This week, we talk about how Jun Maeda affected Charlotte, highlighting the positives and negatives of his writing style along the way.
Our plunge into Maeda was a ride, trust us.
My methods of choosing what anime I want to watch next are probably abnormal compared to most. Sometimes I become interested in a show by reading a blog post, or sometimes the selection is completely spontaneous and random. Nerawareta Gakuen fell more into the former category for me, as I originally discovered it through a video created by Digibro, an anime blogger/reviewer. While I can’t find the exact video that originally inspired this post, I found another video of his that reflected the same viewpoint.
Log Time is the podcast of The Backloggers where we talk about anime, manga, light novels, and how people become crazy, homicidal killers when they gain the unlimited power of immortality.
In this episode, we go over how Baccano!’s format affected the perception of the show and discuss the wide variety of characterization present within the show, all while providing some comedic humor along the way (the comedic part may be open to interpretation).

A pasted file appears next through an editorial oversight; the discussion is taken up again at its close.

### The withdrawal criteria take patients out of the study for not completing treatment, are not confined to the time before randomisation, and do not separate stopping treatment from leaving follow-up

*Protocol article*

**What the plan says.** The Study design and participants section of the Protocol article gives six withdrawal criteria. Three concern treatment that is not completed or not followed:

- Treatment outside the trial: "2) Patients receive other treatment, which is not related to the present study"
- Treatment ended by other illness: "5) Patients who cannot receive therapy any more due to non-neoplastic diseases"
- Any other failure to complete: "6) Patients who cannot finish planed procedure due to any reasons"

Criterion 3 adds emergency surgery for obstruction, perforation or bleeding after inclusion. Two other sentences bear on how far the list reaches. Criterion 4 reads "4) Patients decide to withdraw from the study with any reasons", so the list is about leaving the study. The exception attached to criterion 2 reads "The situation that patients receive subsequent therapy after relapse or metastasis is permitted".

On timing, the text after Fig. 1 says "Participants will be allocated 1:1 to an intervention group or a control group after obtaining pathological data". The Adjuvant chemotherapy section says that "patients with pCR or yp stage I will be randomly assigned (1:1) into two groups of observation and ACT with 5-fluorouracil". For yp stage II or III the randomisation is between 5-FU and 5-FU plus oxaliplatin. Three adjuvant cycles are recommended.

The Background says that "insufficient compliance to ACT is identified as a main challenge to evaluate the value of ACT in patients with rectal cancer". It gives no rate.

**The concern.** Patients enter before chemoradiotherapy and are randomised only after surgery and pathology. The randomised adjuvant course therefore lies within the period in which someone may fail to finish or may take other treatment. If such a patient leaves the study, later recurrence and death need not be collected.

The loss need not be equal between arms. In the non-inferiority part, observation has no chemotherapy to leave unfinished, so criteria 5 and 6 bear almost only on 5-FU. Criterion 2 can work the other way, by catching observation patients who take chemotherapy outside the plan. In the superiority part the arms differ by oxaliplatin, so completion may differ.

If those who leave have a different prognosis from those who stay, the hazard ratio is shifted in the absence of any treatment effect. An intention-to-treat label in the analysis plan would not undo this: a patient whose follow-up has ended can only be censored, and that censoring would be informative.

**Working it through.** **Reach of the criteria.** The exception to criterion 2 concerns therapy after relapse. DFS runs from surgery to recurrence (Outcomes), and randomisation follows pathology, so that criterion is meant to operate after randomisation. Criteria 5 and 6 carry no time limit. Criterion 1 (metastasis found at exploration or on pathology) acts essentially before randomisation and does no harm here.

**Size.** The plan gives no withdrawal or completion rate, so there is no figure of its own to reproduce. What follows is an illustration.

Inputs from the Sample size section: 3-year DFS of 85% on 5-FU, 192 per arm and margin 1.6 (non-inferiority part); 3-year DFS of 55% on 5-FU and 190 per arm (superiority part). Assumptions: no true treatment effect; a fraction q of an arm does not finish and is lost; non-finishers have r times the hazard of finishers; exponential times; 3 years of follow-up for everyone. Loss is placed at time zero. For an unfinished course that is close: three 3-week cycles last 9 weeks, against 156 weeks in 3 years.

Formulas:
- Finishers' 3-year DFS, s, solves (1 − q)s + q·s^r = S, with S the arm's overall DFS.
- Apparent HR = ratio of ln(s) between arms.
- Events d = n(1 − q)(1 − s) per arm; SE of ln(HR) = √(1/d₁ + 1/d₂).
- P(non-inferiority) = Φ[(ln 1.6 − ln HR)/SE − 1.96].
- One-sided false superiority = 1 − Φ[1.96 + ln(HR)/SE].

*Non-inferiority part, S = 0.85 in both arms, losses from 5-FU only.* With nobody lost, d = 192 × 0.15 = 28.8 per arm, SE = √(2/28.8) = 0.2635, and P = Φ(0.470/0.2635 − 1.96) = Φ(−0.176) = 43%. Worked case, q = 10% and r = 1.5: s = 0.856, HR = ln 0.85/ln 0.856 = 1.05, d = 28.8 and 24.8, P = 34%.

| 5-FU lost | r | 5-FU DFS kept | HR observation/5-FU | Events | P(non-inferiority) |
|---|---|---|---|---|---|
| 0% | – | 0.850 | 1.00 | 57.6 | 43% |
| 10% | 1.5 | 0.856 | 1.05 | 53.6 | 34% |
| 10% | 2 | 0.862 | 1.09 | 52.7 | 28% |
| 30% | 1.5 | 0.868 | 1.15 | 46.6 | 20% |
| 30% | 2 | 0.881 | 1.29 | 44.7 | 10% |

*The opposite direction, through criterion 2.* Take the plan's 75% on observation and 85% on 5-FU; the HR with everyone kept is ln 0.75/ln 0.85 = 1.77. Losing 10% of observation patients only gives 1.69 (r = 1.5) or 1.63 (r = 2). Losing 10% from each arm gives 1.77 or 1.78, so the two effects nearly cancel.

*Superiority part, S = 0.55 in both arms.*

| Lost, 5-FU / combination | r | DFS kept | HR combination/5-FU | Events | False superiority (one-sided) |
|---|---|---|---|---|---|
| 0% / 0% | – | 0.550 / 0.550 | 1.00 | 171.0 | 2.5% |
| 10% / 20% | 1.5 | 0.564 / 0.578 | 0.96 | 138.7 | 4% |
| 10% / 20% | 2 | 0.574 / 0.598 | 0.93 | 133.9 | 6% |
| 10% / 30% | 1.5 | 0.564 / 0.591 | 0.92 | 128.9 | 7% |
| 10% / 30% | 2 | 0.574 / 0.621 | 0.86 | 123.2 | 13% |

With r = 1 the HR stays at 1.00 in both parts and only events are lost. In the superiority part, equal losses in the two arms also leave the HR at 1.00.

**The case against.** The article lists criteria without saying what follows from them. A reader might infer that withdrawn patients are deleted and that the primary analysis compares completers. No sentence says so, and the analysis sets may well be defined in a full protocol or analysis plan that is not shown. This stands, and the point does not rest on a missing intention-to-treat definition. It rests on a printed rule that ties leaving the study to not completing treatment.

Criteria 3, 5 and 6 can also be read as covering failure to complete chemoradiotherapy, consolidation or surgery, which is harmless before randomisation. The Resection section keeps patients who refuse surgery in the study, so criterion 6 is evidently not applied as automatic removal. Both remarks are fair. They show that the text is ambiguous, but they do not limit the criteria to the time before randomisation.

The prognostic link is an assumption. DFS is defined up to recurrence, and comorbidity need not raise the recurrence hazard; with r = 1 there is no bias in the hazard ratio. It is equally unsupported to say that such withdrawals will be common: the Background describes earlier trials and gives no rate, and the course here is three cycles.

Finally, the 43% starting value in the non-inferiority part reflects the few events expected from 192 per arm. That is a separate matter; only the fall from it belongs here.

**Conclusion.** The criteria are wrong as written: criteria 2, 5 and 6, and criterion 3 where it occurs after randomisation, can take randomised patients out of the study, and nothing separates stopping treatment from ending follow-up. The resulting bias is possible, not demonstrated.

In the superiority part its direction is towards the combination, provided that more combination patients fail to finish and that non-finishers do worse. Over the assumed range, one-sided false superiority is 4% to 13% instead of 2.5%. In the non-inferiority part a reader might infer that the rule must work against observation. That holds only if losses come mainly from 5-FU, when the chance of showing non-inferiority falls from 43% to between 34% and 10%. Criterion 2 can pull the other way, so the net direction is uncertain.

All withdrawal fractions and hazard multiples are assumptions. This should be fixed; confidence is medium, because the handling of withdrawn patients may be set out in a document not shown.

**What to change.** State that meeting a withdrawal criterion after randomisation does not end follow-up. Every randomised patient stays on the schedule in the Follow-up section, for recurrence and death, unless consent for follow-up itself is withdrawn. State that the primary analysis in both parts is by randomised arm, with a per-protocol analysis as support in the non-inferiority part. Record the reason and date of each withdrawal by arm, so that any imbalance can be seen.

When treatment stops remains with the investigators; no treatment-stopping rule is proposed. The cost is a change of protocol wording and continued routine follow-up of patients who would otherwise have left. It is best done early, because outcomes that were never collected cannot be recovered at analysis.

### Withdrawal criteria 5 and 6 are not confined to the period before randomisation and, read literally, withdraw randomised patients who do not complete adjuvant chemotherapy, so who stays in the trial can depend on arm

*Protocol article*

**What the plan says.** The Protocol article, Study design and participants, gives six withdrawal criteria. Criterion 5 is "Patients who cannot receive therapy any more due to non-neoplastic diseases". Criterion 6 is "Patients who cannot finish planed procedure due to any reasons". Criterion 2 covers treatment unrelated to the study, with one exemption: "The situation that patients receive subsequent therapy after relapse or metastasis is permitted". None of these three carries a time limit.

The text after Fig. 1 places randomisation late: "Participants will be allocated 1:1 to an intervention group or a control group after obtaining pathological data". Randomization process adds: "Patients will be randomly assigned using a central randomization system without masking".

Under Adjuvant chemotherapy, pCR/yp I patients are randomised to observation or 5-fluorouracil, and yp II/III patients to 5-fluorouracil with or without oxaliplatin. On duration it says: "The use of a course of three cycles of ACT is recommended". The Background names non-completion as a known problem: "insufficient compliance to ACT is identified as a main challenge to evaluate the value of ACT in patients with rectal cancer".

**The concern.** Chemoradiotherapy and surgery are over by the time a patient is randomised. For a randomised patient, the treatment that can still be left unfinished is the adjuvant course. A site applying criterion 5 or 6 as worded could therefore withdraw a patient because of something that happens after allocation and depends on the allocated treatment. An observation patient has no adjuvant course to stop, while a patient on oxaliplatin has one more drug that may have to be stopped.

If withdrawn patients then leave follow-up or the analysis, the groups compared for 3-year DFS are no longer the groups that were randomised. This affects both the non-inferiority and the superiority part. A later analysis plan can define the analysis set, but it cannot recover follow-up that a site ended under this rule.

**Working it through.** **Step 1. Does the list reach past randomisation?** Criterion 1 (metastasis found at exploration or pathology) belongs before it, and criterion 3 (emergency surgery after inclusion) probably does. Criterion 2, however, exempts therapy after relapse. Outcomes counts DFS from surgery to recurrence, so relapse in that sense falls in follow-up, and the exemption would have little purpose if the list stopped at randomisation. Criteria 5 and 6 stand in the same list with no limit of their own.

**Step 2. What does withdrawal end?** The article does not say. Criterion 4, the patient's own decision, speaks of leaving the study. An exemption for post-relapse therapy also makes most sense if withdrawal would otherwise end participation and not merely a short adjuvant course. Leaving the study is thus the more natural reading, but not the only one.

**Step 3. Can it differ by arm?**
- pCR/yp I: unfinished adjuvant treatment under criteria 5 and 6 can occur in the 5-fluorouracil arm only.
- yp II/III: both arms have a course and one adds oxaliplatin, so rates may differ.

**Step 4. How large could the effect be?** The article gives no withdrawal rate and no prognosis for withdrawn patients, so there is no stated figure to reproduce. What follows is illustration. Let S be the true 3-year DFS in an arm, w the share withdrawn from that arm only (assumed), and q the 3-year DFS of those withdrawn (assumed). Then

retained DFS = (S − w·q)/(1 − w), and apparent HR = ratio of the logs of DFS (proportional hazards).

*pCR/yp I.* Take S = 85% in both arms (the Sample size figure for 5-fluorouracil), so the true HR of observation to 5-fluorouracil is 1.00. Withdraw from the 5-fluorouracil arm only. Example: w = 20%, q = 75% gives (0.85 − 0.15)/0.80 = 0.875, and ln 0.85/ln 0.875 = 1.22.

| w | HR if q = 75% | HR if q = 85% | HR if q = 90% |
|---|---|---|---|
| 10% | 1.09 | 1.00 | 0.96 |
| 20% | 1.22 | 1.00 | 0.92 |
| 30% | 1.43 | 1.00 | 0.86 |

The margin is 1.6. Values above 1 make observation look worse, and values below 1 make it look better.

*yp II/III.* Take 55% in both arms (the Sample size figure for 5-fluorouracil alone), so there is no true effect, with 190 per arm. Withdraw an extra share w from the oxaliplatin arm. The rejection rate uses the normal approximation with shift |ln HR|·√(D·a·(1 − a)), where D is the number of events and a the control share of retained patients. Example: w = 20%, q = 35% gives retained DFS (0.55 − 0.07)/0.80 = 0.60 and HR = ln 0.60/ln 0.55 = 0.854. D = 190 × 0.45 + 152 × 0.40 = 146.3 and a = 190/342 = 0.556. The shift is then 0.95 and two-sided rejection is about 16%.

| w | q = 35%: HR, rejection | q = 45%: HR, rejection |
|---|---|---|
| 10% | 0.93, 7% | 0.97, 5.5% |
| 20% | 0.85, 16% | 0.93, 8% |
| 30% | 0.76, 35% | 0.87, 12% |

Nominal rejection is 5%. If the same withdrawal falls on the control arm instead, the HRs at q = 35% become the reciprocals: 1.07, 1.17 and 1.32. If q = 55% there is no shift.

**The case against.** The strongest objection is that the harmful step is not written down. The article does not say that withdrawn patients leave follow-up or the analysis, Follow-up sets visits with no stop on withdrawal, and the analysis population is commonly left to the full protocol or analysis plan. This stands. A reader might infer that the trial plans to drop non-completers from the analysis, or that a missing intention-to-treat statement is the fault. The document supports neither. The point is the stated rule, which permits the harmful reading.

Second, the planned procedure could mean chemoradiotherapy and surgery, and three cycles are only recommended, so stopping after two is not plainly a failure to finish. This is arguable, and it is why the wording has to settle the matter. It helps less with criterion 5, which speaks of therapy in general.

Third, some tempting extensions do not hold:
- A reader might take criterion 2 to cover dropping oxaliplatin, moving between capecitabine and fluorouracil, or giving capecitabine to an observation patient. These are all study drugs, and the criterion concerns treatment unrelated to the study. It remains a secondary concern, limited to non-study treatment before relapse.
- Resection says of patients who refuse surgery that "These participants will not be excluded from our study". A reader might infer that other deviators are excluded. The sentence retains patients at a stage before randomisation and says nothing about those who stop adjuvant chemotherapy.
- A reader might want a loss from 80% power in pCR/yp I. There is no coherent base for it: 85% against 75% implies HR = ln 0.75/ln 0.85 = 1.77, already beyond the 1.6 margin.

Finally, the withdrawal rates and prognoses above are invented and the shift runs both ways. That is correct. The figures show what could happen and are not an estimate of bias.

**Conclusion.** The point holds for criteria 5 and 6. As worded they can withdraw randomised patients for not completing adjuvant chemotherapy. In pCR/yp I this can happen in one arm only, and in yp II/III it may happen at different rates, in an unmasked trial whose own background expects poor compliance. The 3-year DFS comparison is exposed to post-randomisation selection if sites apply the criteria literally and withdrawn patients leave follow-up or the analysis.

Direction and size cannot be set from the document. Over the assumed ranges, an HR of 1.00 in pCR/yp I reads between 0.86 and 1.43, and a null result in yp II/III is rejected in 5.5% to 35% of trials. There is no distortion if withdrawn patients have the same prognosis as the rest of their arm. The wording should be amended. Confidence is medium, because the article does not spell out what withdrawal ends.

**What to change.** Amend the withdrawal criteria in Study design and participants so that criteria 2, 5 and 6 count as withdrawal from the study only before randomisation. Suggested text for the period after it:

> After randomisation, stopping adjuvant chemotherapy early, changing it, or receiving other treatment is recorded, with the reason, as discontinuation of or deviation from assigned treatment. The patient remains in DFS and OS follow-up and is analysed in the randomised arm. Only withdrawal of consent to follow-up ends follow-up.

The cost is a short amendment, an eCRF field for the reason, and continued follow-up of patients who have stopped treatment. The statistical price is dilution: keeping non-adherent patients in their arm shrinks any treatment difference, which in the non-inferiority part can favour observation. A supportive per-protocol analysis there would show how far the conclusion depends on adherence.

Also, I hope we’re getting better. Feel free to contact us if you have any feedback for us or the site!
Articles are also coming soon. Keep an eye out for those!
Log Time is the podcast of The Backloggers where we talk about anime, manga, light novels, and how we ventured on a journey to enlightenment through watching anime.
In this episode, we talk about the themes present within the plot, the unique world building elements, and how the main character slowly became Jesus in Mahouka Koukou no Rettousei, a popular anime adapted from a light novel of the same name.
To make up for how long the last post ended up being, I’ve decided to make a slightly shorter post re-hashing an article I wrote on my Tumblr a while back. I’ve gained further knowledge about the topic since I’m actively involved within a fansub group, and I can now further apply that knowledge to the topic I’ll be writing about.
To start off, I’m not an editor for a fansub group, so I can’t say that I know everything about editing or even that I’m doing it right, but I do know how editing is theoretically supposed to work. For example, taking subtitles from an actual simulcasted release of CrunchyRoll (CR) or Funimation and making a few line changes does not make you a fansubber in my eyes (although that’s a great way to start into the editing portion of fansubbing). While this isn’t what the post will be about, it does factor into the problem that I will describe below with a single picture.